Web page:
New films from Kurosawa, Bergman, Hitchcock, De Sica and Louis Malle caused anticipation to run high at the1956 Cannes Film Festival. But the biggest stir was caused by the festival’s quietest film, Satyajit Ray’s “Pather Panchali” (1955). Its profoundly moving evocation of an impoverished family in a 1920s Bengali village put India – and Ray – on the world cinema map. Today the stories of Ray’s struggle to raise the $3000 it cost to make the film seem almost comical. Ray, a novelist, graphic artist and composer who worked in advertising, pawned everything he could, was encouraged by Jean Renoir – in India to film “The River” (1951), for which Ray helped scout locations – and got money from the West Bengali government to make what they thought would be an upbeat documentary about road-building (the film’s English title is “The Song of the Little Road”)…At a film festival, Mitra said the production was lucky that the monsoon winds didn’t ruin his borrowed 16mm. camera or his limited supply of black and white film. The versatile Mitra also plays the sitar on the potent soundtrack. When Ray was trying to raise money, Indian producers demanded he include Bollywood numbers. Ray cringed and looked elsewhere. He found a young composer-musician named Ravi Shankar, who composed the score in a marathon 11-hour session. Given the film’s precarious origins, it’s perhaps remarkable that it has survived at all. The sometimes battered-looking print looks as good as it does only because the Merchant-Ivory Foundation, with an assist from the Academy of Motion Picture Arts and Sciences, restored it. Ismail Merchant and James Ivory, like many filmmakers, owe Ray… (tcm.com)
About Author Bibhutibhushan Bandyopadhyay
Bibhutibhushan Bandopadhyay was a renowned Bengali writer and a novelist. He was born on 12th September, 1894 in the village of Ghoshpara-Muraripur. His father’s name was Mahananda Bandyopadhyay. By profession, he was a Sanskrit scholar. Bibhutibhushan spent his early days of life in extreme poverty. But still, it did not affect his educational career. Removing all obstacles, he completed his graduation in history. Thereafter he tied knot with Gouri Devi, who died a year later while giving birth to her child. As all through his life, Bibhutibhushan Bandopadhyay underwent hard times, his writings reflect that tragic feel of solitude. Before taking up writing as a profession, this noted personality was engaged in different professions. He taught in school, became an estate manager and a secretary to financially support his family. Thereafter in the year 1921 his first short story was published. However, Mr. Bandopadhyay’s first novel, “Pather Panchali” brought him world-wide recognition. With the release of this literary work, he became one of the leading authors in the field of Bengali literature. One of the best-known Bengali film makers, Satyajit Ray, made film on this novel. Bibhutibhushan Bandopadhyay wrote many books and novels. Some of the most reputed ones are: “Chander Pahar,” “Aronyak,” “Mauriphool,” “Jatrabadol,” “Aporajito,” “Heera Manik Jwale,” “Ichhamoti,” “MeghaMallar,” “Dristi Pradeep,” “Debayan,” “Maraner Danka Baje,” “Adarsha Hindu Hotel” and “Bipiner Sangsar.” When he was 46, Bibhutibhushan got married to Rama Chattopadhayay. In the year 1947, their son Taradas was born. On 1st November, 1950 this noted figure breathed his last. While residing in Ghatshila, he had a coronary attack and at the age of 56 Bibhutibhushan Bandopadhyay died. (wbchse.nic.in)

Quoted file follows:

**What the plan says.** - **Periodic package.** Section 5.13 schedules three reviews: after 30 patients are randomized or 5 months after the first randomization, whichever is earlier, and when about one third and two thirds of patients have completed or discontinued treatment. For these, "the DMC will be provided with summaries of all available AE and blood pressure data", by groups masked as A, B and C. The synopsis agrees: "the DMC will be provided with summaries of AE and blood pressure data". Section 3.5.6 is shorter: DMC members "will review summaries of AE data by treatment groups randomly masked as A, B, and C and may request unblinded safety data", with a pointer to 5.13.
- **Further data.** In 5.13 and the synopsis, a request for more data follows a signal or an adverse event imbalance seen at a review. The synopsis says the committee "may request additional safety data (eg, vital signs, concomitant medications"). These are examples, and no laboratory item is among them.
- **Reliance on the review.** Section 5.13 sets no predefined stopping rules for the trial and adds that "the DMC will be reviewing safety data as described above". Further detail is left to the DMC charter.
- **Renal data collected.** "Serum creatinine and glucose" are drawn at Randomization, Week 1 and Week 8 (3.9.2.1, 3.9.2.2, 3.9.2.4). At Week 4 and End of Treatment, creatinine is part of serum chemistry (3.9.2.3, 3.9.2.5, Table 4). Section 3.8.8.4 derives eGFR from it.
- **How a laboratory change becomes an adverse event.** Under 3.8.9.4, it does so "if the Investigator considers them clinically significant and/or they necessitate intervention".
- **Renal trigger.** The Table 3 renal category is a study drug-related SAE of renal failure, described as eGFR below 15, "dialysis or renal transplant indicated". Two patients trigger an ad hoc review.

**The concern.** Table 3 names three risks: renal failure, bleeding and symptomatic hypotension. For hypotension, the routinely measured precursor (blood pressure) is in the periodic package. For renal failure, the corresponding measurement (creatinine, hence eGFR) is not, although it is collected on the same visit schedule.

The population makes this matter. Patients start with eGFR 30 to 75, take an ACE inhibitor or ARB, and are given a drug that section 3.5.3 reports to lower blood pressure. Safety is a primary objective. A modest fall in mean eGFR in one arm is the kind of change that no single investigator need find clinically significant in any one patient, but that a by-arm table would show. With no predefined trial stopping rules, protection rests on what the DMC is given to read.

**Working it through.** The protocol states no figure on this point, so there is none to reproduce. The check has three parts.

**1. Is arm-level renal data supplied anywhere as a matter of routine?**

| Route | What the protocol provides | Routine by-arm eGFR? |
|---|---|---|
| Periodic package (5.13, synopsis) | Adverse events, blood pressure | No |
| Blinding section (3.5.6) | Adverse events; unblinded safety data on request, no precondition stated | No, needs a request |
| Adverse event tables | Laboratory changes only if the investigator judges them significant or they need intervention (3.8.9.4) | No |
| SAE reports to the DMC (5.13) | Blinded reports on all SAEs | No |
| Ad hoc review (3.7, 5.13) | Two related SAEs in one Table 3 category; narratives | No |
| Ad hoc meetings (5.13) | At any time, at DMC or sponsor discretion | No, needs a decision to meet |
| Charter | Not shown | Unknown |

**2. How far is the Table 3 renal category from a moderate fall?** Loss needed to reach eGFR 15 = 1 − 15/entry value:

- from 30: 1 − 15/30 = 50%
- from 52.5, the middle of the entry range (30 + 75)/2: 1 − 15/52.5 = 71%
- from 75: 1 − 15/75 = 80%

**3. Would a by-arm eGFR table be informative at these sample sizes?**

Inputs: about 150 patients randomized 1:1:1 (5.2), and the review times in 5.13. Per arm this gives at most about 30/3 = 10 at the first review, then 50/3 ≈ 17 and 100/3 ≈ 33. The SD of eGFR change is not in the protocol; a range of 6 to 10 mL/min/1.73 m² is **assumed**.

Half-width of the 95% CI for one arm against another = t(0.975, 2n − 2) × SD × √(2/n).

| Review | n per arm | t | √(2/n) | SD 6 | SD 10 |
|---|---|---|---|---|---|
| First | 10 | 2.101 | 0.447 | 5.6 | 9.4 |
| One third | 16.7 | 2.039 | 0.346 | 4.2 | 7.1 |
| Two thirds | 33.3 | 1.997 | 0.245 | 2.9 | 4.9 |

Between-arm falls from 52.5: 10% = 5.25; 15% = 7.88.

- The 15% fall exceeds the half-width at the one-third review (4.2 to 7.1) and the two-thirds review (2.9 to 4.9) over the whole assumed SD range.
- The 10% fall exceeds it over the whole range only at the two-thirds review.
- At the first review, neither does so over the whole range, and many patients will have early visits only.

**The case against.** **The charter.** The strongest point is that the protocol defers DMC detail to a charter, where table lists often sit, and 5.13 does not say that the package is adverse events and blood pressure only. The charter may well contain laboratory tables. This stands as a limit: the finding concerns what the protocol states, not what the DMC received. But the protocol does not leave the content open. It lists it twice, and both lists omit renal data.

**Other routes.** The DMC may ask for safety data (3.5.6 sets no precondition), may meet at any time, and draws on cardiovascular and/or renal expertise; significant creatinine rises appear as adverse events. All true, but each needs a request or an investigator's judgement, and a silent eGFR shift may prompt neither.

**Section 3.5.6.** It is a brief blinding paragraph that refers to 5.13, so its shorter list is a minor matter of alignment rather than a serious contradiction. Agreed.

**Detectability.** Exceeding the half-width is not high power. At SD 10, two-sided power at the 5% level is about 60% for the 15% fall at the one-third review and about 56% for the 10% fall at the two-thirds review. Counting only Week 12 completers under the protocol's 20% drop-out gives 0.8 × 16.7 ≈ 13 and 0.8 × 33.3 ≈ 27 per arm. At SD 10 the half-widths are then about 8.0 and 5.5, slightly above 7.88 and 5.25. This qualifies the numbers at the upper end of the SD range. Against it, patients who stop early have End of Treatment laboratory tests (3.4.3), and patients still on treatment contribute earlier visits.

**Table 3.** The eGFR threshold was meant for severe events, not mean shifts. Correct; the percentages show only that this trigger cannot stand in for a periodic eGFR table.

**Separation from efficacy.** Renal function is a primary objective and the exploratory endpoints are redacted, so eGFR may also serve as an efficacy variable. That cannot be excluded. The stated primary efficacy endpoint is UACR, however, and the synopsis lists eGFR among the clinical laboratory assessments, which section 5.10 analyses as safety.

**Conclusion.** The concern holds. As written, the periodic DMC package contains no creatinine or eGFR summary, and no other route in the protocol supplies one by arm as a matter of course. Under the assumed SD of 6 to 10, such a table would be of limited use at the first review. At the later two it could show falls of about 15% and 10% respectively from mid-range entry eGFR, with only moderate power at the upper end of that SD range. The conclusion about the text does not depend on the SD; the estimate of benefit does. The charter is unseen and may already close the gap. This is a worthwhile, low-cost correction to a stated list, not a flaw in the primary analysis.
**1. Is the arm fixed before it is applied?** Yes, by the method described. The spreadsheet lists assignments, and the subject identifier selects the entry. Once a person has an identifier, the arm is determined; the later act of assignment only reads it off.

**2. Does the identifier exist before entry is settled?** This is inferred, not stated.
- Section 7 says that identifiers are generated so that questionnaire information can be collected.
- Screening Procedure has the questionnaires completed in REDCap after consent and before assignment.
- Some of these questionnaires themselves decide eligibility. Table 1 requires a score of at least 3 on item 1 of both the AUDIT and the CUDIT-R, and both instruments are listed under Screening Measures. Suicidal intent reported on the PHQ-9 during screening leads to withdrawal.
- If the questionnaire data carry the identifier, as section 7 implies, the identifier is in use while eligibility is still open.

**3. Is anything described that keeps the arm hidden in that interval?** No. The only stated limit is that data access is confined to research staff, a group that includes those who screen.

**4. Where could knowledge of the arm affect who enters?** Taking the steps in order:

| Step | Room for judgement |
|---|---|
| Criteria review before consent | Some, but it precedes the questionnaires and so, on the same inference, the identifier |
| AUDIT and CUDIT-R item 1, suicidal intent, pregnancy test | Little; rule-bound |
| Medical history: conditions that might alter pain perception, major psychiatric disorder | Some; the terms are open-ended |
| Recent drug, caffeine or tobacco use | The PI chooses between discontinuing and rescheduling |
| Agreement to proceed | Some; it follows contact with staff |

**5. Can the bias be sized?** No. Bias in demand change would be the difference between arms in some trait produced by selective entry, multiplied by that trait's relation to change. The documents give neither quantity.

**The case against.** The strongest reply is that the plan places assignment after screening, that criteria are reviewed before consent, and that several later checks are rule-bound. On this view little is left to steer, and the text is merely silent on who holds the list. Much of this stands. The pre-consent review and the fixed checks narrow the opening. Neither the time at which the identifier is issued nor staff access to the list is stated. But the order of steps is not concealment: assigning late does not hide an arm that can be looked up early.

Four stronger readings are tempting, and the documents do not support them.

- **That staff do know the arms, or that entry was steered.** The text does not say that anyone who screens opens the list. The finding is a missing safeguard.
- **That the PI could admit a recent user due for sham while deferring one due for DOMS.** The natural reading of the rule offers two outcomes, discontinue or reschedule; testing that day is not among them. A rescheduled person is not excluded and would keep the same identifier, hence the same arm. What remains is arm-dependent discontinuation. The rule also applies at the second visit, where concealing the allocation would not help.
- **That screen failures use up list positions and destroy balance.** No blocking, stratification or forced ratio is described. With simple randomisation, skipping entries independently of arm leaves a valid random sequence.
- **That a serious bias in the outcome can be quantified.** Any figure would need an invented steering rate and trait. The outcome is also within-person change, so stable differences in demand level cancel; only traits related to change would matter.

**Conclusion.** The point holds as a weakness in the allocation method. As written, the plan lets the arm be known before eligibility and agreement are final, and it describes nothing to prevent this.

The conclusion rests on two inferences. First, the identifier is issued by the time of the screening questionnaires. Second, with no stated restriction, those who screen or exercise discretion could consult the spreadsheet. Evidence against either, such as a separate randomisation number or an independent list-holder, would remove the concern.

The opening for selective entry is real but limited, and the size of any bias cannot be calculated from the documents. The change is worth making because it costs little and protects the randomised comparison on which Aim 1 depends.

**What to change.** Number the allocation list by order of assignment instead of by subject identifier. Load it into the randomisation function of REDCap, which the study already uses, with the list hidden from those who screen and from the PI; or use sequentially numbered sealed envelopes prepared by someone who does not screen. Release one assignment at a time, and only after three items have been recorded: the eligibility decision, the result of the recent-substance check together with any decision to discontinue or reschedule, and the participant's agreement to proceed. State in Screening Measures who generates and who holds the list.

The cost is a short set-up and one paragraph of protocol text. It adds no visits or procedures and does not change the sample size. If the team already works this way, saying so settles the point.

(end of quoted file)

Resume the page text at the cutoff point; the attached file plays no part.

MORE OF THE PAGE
About Director and Screenwriter Satyajit Ray
Satyajit Ray, standing 6′-4″ tall, was a towering figure in the world of cinema. He studied at the university in Calcutta and later joined Shantiniketan, Rabindranath Tagore’s university to study art. He began his career as a commercial artist (1943-56). He founded Calcutta’s first film society in 1947 and made his first film, Pather Panchali (1955) while working at an advertising agency. Pather Panchali was an immediate success and won Grand Prix at the Cannes Festival. Pather Panchali with his “Aparajito” (1956, “The Unvanquished”) and “Apur Sansar” (1959, “The World of Apu”) are known as “Apub Trilogy.” His later films include “Jalsaghar” (1958, “The Music Room”), “Kanchenjunga” (1962), “Charulata” (1964, “The Lonely Wife”), “Ashanti Sanket” (1973, “Distant Thunder”), “The Chess Players” (1977), “The Home and The World” (1984), “Ganashatru” (1989, “Public Enemy”), and “Agantuk” (1990, “The Stranger”). Ray also edited Sandesh, a children’s magazine and wrote numerous fiction and nonfiction works. In 1992 he received an honorary Academy Award. (satyajitray.org)